There currently exist several factories, located in the Pac NW, that have varying degrees of track record. Knowing who these factories are and their capabilities requires teaming with consultants who work directly for the developer, either through the A and E budget or the GC budget. Hearing from a factory representative only, does not give the developer a broad view of what is available in the market place to assure a successful and cost effective project.
Once the team is assembled a simple black line drawing, with floor plan, elevation and section drawing, along with an agreed upon specification, is all that is required to go to the factory marketplace and see where the costs come in. All projects are different and all budgets are different. The greatest determining factor of cost, in factory building, is the efficiency of the module itself.
The site construction variables will remain as they always are but if the vertical construction can be produced for the same cost, whether site or factory built, but the time frames can be shrunk by 1/3 to ½ . Shouldn’t the factory concept be considered?
Recently MCG has had the opportunity to work with 2 non-profit affordable housing providers.
This has been a real eye opener, not only in working with the development staff but learning how their system works and what goes into an affordable housing product.
The non-profit developers, I have worked with, have a genuine mission in mind as they work through the various hurdles that all developments have as an inherent part of the overall process. They go about feasibility, due diligence, budgeting and how to stretch a dollar just as for-profit developers do. Their task is more difficult, however. They are trying to fill a need for housing for people who may be at the 80% AMI level and not “market” rate. This means they need to be extra creative with their pencil.
As these 2 non-profits realized, there needed to be an alternative method for product delivery that assists them in bridging the affordability gap. They turned to modular as a solution in controlling costs. While many developers both for and non-profit continue to try and address budget limitations the same way they have for years, others are exploring a different construction technique altogether. More general contractors and architects are seeing the viability of modular as that different construction technique and are making strides in accepting and implementing modular as another way they can satisfy their client’s needs. Credit should be given to these industries as well.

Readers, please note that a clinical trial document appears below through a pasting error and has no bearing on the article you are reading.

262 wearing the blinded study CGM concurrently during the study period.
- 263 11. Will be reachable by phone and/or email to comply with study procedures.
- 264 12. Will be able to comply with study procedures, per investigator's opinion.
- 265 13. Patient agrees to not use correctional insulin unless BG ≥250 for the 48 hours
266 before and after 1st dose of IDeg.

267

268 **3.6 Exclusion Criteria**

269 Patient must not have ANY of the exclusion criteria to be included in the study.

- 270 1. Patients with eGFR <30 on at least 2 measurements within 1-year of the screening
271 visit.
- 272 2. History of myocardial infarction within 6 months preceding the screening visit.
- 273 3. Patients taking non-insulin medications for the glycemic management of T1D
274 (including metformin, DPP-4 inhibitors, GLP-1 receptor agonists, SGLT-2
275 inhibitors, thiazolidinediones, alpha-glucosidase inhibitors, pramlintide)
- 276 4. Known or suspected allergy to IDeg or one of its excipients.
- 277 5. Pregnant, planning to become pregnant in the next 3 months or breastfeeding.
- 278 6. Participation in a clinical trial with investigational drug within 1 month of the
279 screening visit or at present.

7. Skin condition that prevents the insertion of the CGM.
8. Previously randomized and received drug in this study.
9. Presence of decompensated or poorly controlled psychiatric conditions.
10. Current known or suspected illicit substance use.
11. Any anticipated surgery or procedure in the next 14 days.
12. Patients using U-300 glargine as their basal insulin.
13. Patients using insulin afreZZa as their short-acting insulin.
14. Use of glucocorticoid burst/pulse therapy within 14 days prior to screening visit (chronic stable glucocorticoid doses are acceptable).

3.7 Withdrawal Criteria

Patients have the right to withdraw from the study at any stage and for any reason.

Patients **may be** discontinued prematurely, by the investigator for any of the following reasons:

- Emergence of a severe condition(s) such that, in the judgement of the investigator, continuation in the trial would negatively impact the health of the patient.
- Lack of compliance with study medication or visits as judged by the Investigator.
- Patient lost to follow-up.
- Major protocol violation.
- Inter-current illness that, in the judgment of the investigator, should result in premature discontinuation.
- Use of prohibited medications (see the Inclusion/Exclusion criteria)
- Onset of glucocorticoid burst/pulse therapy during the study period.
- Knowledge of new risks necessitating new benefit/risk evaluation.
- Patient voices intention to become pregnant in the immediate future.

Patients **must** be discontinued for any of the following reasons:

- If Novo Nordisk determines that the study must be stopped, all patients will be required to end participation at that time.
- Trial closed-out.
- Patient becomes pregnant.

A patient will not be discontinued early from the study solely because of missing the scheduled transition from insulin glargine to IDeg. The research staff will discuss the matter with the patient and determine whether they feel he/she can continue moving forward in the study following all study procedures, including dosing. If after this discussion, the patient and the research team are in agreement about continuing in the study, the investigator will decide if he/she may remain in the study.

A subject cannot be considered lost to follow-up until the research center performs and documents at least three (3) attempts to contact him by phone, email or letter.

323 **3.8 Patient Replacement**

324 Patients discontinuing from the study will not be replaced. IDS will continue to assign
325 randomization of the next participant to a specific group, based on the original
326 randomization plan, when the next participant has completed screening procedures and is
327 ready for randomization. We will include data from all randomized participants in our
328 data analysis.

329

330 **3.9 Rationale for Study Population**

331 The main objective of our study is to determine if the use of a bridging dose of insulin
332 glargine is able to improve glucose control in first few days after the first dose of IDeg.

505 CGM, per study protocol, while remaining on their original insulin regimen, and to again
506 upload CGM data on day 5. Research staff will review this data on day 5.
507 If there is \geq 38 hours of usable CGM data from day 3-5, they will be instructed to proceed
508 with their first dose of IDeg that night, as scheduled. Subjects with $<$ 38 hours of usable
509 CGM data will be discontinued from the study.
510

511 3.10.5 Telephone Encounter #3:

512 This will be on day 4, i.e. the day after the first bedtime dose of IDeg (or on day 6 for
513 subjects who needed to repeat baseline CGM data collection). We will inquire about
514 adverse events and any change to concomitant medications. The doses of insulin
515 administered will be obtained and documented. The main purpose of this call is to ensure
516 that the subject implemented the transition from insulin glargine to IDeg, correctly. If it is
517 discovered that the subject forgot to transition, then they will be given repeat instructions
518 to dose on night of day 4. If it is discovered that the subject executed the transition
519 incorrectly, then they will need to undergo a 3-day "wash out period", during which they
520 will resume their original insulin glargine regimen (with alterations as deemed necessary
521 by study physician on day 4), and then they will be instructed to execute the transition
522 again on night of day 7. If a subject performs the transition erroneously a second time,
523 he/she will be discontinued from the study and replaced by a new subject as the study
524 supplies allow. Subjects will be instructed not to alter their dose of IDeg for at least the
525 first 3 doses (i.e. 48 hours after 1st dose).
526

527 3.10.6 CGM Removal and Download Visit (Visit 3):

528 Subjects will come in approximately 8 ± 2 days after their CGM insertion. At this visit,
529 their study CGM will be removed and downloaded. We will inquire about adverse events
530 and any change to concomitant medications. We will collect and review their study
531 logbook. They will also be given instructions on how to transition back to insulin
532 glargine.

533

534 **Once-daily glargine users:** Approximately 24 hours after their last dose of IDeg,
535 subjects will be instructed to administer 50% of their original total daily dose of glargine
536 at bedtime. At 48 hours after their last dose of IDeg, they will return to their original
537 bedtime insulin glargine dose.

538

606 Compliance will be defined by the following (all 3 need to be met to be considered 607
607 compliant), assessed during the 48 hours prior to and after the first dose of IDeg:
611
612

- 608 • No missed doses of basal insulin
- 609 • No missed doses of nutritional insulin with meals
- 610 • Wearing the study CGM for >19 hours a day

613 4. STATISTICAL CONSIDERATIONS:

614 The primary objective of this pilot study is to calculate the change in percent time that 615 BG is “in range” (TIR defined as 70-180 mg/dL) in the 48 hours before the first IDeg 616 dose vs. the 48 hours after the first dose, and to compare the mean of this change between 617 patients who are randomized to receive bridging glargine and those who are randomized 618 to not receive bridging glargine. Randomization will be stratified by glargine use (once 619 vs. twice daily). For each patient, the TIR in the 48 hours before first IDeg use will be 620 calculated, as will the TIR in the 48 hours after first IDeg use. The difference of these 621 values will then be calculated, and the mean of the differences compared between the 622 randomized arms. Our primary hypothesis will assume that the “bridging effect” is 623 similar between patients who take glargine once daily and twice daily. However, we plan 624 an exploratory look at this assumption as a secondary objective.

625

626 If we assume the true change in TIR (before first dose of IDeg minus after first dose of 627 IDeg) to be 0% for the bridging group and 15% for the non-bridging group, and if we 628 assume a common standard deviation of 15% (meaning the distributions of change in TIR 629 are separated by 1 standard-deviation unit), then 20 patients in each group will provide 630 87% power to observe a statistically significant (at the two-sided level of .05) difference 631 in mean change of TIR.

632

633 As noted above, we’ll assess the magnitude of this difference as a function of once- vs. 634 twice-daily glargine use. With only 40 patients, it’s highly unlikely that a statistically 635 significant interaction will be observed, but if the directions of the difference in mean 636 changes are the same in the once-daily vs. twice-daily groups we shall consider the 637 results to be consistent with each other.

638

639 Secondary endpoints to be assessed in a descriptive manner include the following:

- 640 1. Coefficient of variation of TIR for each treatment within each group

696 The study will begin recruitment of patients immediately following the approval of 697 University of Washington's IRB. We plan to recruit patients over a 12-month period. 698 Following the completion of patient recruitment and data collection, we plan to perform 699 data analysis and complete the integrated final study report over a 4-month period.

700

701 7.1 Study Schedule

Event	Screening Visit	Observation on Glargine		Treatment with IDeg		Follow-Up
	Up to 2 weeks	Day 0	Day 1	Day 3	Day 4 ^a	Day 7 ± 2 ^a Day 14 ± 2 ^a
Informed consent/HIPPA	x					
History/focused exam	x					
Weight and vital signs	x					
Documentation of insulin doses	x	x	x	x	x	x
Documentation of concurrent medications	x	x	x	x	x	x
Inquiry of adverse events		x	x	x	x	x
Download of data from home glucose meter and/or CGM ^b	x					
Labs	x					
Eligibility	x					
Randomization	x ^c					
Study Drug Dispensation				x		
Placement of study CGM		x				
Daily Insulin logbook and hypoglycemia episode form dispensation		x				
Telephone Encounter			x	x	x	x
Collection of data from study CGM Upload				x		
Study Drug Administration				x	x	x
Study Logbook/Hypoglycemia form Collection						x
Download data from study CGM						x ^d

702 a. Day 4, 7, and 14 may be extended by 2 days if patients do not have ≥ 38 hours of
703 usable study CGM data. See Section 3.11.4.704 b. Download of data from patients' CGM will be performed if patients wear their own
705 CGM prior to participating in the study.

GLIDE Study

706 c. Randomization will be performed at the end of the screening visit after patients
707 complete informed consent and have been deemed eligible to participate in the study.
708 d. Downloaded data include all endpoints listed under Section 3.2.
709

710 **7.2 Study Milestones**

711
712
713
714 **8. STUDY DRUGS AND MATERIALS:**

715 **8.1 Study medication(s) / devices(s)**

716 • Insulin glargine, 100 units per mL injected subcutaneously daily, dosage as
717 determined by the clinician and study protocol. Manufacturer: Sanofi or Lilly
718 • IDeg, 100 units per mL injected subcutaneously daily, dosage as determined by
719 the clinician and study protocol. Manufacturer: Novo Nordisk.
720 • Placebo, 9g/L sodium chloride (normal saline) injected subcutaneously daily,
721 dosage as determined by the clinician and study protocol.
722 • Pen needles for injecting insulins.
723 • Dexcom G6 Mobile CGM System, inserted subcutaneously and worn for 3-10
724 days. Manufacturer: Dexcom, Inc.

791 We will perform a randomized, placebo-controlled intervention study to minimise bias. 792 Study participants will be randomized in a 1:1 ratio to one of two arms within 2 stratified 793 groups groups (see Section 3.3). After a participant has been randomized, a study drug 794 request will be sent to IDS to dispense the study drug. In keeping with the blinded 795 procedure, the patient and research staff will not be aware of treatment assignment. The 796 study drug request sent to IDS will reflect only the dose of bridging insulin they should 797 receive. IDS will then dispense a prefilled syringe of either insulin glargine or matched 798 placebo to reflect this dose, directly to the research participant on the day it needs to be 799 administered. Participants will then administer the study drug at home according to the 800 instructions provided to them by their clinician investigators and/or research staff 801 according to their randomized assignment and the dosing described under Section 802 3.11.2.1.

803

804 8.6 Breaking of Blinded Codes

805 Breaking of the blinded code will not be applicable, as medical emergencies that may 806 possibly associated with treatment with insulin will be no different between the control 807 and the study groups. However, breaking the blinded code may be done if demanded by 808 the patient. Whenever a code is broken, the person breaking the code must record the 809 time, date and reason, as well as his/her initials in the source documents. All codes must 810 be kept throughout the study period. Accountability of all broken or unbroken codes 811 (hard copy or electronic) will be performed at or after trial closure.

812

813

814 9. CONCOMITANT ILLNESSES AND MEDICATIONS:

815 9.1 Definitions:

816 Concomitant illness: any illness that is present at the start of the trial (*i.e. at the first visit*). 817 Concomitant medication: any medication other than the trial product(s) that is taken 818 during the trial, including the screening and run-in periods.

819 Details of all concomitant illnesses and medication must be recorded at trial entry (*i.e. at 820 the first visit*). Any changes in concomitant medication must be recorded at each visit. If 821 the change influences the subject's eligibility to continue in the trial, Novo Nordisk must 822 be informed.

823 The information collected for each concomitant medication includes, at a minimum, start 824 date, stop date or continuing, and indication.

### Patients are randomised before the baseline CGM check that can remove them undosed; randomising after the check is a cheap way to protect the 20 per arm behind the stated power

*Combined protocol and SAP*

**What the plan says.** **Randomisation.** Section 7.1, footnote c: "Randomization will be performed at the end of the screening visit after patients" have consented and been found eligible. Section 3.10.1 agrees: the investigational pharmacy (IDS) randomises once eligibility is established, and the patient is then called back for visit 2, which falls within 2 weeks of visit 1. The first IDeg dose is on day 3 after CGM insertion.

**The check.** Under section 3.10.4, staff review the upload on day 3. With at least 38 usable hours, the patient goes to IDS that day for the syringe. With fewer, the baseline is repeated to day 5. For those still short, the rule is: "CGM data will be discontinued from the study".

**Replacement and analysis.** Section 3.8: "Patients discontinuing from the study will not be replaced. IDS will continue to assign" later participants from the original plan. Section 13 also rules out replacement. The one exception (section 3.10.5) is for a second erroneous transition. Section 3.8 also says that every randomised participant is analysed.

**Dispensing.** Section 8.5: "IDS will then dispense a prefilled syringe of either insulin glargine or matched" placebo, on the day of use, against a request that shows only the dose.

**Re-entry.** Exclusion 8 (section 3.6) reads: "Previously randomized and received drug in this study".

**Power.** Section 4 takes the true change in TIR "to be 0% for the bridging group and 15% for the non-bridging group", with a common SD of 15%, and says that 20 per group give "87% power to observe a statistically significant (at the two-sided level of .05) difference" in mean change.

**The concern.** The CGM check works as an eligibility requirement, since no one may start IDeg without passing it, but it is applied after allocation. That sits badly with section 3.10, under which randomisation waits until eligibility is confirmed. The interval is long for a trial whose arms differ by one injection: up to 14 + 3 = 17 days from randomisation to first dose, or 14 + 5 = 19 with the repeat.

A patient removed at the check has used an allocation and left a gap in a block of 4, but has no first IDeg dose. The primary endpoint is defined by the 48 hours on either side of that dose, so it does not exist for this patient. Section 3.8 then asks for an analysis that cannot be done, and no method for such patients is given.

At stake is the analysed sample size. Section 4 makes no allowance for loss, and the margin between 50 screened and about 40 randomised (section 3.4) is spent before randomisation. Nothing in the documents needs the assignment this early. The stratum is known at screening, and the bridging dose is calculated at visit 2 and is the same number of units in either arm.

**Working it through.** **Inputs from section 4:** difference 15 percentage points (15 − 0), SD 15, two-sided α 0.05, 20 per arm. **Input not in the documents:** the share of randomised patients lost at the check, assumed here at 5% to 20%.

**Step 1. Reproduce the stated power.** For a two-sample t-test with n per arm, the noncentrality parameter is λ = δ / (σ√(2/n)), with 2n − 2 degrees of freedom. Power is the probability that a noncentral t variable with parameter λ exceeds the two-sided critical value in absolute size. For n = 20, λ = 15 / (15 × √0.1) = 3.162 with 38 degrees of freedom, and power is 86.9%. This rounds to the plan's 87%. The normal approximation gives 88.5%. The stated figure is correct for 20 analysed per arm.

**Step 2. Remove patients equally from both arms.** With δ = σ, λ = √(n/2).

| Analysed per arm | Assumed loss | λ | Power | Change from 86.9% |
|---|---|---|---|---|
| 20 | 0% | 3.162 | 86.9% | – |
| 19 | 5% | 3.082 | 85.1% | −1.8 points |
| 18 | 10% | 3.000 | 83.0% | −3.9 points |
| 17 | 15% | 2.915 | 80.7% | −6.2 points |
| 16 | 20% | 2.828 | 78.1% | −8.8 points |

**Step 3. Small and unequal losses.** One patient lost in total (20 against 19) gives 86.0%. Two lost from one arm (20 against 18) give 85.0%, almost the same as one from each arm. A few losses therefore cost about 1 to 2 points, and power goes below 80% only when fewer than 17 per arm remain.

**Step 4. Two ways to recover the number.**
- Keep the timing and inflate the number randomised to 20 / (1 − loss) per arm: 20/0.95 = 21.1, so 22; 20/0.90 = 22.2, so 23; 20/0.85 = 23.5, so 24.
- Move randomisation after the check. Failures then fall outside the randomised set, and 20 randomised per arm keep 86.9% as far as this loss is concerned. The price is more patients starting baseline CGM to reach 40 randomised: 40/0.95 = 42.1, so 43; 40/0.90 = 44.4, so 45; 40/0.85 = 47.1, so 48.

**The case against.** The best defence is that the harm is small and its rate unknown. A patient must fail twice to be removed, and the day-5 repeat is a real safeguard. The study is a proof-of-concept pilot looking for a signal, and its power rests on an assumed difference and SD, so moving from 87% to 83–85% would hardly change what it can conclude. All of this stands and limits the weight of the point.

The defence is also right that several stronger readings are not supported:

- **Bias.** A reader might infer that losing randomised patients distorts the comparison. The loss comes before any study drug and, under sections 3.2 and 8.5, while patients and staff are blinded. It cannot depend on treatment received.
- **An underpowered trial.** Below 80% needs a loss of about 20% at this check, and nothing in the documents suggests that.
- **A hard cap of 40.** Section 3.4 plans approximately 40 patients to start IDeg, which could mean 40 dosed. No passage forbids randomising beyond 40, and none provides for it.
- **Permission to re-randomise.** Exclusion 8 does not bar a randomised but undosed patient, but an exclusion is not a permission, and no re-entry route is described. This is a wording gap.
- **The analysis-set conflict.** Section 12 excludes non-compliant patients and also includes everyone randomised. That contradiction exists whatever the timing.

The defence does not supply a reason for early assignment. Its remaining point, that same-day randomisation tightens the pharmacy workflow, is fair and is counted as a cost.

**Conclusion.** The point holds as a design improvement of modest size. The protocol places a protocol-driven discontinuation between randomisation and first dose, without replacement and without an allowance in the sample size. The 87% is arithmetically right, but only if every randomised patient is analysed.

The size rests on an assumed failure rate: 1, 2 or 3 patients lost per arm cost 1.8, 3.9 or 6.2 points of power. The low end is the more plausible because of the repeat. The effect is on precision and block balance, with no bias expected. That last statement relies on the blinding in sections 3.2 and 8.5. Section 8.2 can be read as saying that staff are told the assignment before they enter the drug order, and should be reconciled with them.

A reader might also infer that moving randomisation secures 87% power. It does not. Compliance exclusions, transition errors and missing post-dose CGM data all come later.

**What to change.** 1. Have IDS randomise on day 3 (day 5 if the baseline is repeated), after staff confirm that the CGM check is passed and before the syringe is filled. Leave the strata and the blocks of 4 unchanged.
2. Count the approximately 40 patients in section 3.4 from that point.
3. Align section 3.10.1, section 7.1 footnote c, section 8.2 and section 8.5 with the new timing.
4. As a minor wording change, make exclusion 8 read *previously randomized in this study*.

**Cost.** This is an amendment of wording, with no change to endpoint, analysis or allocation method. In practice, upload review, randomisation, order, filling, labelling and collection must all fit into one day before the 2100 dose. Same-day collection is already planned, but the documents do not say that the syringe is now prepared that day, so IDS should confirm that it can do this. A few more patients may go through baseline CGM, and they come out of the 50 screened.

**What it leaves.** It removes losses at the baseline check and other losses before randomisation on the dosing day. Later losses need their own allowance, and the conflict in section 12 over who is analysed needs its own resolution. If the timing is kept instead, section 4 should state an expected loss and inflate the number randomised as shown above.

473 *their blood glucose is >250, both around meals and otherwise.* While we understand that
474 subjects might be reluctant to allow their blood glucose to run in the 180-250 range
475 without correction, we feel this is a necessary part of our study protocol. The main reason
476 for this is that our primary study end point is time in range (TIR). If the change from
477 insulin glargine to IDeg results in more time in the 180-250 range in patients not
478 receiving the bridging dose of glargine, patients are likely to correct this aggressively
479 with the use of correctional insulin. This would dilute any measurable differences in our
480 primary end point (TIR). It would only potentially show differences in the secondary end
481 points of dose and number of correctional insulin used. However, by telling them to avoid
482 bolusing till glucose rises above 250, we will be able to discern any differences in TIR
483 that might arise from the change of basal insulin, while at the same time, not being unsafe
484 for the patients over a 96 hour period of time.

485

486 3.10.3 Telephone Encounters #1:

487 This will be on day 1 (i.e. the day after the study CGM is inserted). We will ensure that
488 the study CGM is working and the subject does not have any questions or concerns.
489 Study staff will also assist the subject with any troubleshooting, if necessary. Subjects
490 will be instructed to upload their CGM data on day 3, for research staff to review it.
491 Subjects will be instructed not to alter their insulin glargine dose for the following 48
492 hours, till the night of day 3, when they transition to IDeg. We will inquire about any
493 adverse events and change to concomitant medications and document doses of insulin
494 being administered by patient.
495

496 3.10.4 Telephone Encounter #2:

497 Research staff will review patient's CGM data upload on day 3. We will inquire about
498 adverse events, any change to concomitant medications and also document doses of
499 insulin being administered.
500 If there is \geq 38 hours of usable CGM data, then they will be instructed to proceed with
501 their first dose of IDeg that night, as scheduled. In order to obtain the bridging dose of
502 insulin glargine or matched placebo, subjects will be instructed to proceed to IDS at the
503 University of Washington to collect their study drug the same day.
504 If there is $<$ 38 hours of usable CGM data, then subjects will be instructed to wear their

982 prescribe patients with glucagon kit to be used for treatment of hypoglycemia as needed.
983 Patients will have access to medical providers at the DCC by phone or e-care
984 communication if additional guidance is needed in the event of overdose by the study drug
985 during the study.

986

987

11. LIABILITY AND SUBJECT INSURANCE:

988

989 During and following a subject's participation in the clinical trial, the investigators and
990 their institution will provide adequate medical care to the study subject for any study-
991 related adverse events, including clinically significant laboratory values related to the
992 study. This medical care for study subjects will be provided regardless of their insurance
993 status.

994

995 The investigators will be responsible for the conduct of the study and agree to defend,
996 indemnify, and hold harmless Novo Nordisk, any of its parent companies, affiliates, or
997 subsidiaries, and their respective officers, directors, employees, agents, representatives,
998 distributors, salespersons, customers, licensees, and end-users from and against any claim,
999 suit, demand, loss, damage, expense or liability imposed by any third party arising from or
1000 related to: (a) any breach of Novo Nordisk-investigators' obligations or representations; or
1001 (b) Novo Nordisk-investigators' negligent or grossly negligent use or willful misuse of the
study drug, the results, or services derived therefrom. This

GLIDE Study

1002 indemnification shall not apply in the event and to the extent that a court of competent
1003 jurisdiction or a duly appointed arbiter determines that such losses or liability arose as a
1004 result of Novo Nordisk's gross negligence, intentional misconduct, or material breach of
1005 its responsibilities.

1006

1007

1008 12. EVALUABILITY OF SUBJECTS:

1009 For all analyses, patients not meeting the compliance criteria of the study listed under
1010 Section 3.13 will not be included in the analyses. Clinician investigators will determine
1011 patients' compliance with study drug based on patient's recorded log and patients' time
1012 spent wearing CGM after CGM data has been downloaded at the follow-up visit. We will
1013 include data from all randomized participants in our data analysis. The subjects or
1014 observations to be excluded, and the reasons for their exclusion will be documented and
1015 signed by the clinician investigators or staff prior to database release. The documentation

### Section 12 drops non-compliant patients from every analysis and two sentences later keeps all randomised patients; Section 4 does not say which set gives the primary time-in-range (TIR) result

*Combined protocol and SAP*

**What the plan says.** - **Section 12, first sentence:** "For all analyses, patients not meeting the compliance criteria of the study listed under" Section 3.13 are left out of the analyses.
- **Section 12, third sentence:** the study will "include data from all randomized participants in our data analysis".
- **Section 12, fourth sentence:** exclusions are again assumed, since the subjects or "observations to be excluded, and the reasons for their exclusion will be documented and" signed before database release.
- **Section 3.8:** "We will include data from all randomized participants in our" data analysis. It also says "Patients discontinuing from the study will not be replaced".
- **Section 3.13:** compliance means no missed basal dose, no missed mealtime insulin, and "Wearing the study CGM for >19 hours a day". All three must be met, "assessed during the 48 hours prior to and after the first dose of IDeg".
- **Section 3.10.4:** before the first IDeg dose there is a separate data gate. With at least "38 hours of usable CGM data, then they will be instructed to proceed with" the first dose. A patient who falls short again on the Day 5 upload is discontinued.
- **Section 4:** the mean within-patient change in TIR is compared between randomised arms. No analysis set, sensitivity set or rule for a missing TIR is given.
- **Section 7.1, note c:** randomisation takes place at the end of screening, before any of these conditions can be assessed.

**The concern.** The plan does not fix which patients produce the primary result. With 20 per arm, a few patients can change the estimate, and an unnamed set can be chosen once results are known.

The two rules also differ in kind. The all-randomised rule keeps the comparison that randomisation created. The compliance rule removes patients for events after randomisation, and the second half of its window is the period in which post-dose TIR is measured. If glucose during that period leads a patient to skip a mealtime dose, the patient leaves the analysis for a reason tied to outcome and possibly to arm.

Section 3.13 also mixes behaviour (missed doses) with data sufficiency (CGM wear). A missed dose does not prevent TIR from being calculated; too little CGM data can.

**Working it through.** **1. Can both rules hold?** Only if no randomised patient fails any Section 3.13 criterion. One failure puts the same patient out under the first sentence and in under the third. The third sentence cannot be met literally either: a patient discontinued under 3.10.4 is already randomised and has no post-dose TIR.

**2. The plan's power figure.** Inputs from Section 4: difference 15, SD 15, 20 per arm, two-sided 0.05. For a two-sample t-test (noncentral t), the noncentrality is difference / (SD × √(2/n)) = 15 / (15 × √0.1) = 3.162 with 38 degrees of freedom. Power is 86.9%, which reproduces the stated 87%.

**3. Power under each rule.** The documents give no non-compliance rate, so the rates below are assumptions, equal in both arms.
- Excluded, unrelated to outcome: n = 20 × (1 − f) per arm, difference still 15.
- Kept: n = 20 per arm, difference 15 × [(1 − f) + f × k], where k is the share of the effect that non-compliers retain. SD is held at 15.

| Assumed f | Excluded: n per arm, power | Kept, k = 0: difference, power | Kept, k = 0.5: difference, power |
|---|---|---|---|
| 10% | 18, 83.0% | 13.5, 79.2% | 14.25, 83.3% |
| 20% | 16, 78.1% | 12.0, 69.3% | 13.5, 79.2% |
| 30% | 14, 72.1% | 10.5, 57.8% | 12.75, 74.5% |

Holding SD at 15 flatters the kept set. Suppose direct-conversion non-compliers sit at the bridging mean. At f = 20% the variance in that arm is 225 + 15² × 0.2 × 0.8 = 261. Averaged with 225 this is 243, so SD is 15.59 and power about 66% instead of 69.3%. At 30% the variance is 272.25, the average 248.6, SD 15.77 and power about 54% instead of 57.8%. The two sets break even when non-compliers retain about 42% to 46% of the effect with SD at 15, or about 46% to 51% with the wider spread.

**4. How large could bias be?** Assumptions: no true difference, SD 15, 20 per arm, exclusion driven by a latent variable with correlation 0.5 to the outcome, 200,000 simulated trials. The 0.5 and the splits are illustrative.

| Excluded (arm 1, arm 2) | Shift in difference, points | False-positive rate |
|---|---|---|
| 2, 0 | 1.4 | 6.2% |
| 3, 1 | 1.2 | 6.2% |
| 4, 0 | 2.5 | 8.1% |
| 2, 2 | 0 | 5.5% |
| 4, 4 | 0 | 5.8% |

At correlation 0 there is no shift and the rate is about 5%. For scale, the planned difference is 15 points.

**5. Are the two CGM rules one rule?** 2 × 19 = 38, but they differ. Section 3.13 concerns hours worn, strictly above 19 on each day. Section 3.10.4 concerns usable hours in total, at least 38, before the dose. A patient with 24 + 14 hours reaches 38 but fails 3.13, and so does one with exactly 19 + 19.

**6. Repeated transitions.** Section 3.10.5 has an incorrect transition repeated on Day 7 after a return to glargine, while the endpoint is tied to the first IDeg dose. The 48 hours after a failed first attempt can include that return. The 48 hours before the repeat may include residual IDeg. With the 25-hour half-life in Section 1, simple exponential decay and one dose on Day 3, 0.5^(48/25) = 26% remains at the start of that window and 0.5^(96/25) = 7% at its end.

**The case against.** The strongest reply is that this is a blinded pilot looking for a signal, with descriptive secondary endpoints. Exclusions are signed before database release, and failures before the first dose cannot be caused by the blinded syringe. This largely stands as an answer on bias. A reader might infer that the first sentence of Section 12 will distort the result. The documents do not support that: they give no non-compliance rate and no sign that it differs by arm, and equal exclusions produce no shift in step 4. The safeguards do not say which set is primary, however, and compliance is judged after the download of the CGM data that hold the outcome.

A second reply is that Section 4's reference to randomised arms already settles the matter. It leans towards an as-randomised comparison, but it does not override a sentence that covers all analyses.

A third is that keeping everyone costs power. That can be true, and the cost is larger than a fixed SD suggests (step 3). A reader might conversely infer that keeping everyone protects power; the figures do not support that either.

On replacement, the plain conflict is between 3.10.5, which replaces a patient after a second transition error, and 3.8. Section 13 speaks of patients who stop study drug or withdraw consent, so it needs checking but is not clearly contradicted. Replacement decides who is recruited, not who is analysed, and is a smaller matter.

Modular Consulting Group just finished a summary on a recent RFP. The findings of the RFP were interesting but not surprising. The purpose of the exercise was to compare factory building side by side with site building. MCG was engaged to produce the factory side and another consultant was engaged to obtain site built quotes from 3 GCs. Over the next month this exercise took place and the findings were presented to the developer. I will take a moment to commend this developer for his foresight. His decision to go this route was based upon providing the best execution in both time and budget for his partnership. It was worth the investment to find out which method of product delivery made the most sense to his partnership. The results showed that factory building was less money on a per foot basis and significantly faster in construction time. From the Notice to Proceed until C of O it was scheduled at 140 days. This project will be constructed in Seattle, which is one of the last markets in the country to jump into factory building.
As I discuss the many advantages of using modular/off site construction techniques, one subject comes up frequently. The comment usually goes like this” so what you are saying is it is faster so I save some interest carry at the bank?”
Well, yes, that is what I am saying and in many cases that is a true statement, however, there is more to the speed issue than just interest savings.
You also have the opportunity to generate cash inflows rather than ongoing cash outflows. There is the opportunity to get to the occupancy rates required for permanent financing requirements and of course being able to get to the permanent loan and off the construction loan faster. These factors all play a part in the overall IRR of a project, which is how you should determine the feasibility of using modular.
A new advantage to modular/offsite construction has surfaced. Beating the market.
There have been articles written, of late, that are predicting the possibility of an overbuilding in the multi-family sector of the market. I am speaking primarily of the Pac NW. What modular/offsite construction can then offer in addition to the above mentioned “speed” comments, is the possibility of having your project finished, rented and cash flowing while others continue site building and may be lagging behind you in the market.
I have heard this referred to as the “musical chairs” part of development. When the music stops do you have a chair to sit in?
There is more to the “speed” issue than simply savings on the interest carry at your lender.